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Toxicity of stormwater runoff after dormant spray application of diazinon and esfenvalerate (Asana) in a French prune orchard, Glenn County, California, USA.

Authors
Werner-I; Deanovic-LA; Hinton-DE; Henderson-JD; de Oliveira-GH; Wilson-BW; Krueger-W; Wallender-WW; Oliver-MN; Zalom-FG
Source
Bull Environ Contam Toxicol 2002 Jan; 68(1):29-36
NIOSHTIC No.
20032726
Abstract
Organophosphate pesticides (OPs), in particular diazinon and chlorpyrifos, have frequently been detected in toxic concentrations in waterways draining agricultural and urban areas in California's Sacramento and San Joaquin River watersheds (US Geological Survey 1997, Werner et al. 2000). Toxicity has in part been linked to stormwater runoff of OP pesticides applied during the dormant season on stonefruit and almond orchards (Foe and Sheipline 1993; Kuivila and Foe 1995). State Water Quality Plans have now been implemented by regulatory agencies to prevent movement of OPs into surface water, and growers have reduced the application of OPs. Simultaneously, the use of so-called reduced-risk alternatives, such as pyrethroid insecticides and Bacillus thuringiensis bloom sprays, has increased dramatically (Epstein et al. 2000). Best management practices (BMPs) are aimed at reducing off-site movement of pesticides into surface waters. Pyrethroid pesticides, among them the widely used esfenvalerate (Asana) are considerably more hydrophobic (solubility in water: 0.4 micorg/L) than the relatively soluble OP pesticide diazinon (solubility in water: 40,000 microg/L; Extoxnet 2001). Although runoff of pyrethroids is believed to be minimal thus reducing pesticide impact on surface waters, esfenvalerate has been shown to be toxic to fish at extremely low concentrations (less than or equal to 1 microg/L; Haya 1989; Clark et al. 1989; Lozano et al. 1992), and potentially poses a significantly higher risk to these organisms than OP pesticides. In addition, its potential to bioaccumulate and bioconcentrate is high (Smith and Stratton 1986). A second recommended method for reducing toxic runoff from orchards is the use of different orchard floor cover crops. Cover crops are believed to enhance water infiltration (Hargrove 1991). This study was performed to measure the effectiveness of these two BMPs in reducing the toxicity of storm water runoff. Experiments were carried out in a French prune orchard at the Talbot - Vereschagin Ranch, Glenn County. California.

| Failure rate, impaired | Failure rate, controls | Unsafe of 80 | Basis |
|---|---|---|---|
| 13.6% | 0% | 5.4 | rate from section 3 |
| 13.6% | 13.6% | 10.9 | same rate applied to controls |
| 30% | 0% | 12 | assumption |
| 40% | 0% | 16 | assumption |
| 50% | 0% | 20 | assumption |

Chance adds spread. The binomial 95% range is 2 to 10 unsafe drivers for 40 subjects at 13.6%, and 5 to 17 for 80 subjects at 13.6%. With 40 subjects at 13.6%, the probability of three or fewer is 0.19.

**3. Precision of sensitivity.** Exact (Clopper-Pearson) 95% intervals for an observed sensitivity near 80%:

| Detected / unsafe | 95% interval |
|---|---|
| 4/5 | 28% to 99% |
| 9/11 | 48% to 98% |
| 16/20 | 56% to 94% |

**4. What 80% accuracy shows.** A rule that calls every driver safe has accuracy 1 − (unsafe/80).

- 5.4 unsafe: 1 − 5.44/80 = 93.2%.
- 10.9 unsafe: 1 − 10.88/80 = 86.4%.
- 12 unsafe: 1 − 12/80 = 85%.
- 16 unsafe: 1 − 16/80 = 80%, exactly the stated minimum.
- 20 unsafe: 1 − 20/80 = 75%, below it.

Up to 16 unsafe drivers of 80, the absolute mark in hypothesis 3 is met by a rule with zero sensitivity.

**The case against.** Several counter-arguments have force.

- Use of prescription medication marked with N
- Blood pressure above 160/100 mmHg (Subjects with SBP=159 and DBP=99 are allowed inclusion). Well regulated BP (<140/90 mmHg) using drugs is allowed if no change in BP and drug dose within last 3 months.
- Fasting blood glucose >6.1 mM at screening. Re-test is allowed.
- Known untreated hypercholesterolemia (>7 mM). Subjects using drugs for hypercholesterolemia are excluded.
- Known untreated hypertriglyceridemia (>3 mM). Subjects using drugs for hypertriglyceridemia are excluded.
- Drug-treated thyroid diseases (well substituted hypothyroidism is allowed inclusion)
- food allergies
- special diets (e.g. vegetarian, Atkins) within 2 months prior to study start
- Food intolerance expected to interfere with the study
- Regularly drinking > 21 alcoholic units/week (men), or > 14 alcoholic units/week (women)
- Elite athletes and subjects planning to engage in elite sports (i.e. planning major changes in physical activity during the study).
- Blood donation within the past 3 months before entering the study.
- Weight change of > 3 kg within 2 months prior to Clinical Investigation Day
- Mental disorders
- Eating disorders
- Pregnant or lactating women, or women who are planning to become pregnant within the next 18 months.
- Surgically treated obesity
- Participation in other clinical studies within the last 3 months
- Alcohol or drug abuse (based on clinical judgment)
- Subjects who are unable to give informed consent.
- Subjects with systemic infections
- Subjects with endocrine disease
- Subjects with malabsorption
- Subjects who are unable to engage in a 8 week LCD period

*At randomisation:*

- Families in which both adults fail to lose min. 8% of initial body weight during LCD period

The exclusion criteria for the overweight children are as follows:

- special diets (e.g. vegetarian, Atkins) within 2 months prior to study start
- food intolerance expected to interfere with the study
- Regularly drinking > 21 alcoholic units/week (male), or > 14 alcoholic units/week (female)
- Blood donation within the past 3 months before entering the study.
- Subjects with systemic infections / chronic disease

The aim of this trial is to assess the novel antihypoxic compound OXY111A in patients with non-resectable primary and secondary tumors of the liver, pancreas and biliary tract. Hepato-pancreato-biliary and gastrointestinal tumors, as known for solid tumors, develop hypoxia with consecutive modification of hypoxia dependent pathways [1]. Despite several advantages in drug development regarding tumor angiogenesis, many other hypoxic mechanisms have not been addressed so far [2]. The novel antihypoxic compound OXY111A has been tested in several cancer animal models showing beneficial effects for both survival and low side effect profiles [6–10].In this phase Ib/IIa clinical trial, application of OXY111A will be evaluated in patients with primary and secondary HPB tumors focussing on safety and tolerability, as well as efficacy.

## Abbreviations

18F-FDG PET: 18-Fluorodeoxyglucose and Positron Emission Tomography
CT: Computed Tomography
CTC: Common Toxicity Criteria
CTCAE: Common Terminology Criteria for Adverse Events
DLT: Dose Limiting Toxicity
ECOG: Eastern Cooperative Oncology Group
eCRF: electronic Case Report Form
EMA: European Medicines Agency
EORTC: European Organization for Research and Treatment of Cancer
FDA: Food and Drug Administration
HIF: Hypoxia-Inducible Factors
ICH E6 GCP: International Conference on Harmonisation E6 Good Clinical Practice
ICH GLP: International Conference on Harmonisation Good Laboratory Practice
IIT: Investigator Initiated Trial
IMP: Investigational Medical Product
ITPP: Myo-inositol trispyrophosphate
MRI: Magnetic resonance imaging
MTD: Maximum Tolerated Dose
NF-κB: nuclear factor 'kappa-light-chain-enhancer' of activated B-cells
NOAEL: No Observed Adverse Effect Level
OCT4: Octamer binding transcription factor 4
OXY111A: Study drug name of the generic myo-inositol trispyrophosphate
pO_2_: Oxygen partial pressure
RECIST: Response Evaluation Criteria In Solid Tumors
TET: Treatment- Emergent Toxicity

Keywords
Agricultural-chemicals; Agricultural-industry; Agricultural-machinery; Agricultural-products; Pesticides; Pesticides-and-agricultural-chemicals; Organo-phosphorus-pesticides; Waste-treatment; Water-analysis; Water-purification; Risk-analysis; Risk-factors; Toxic-effects
Contact
I. Werner, Aquatic Toxicology Program, Department of Anatomy, Physiology, and Cell Biology, School of Veterinary Medicine, University of California, Davis, CA 95616, USA
CODEN
BECTA6
CAS No.
333-41-5; 2921-88-2; 66230-04-4
Publication Date
20020101
Document Type
Journal Article
Funding Type
Agriculture; Cooperative Agreement
Fiscal Year
2002
NTIS Accession No.
NTIS Price
Identifying No.
Cooperative-Agreement-Number-U50-OH-007550
Issue of Publication
1
ISSN
0007-4861
Source Name
Bulletin of Environmental Contamination and Toxicology
State
CA
Performing Organization
University of California - Davis
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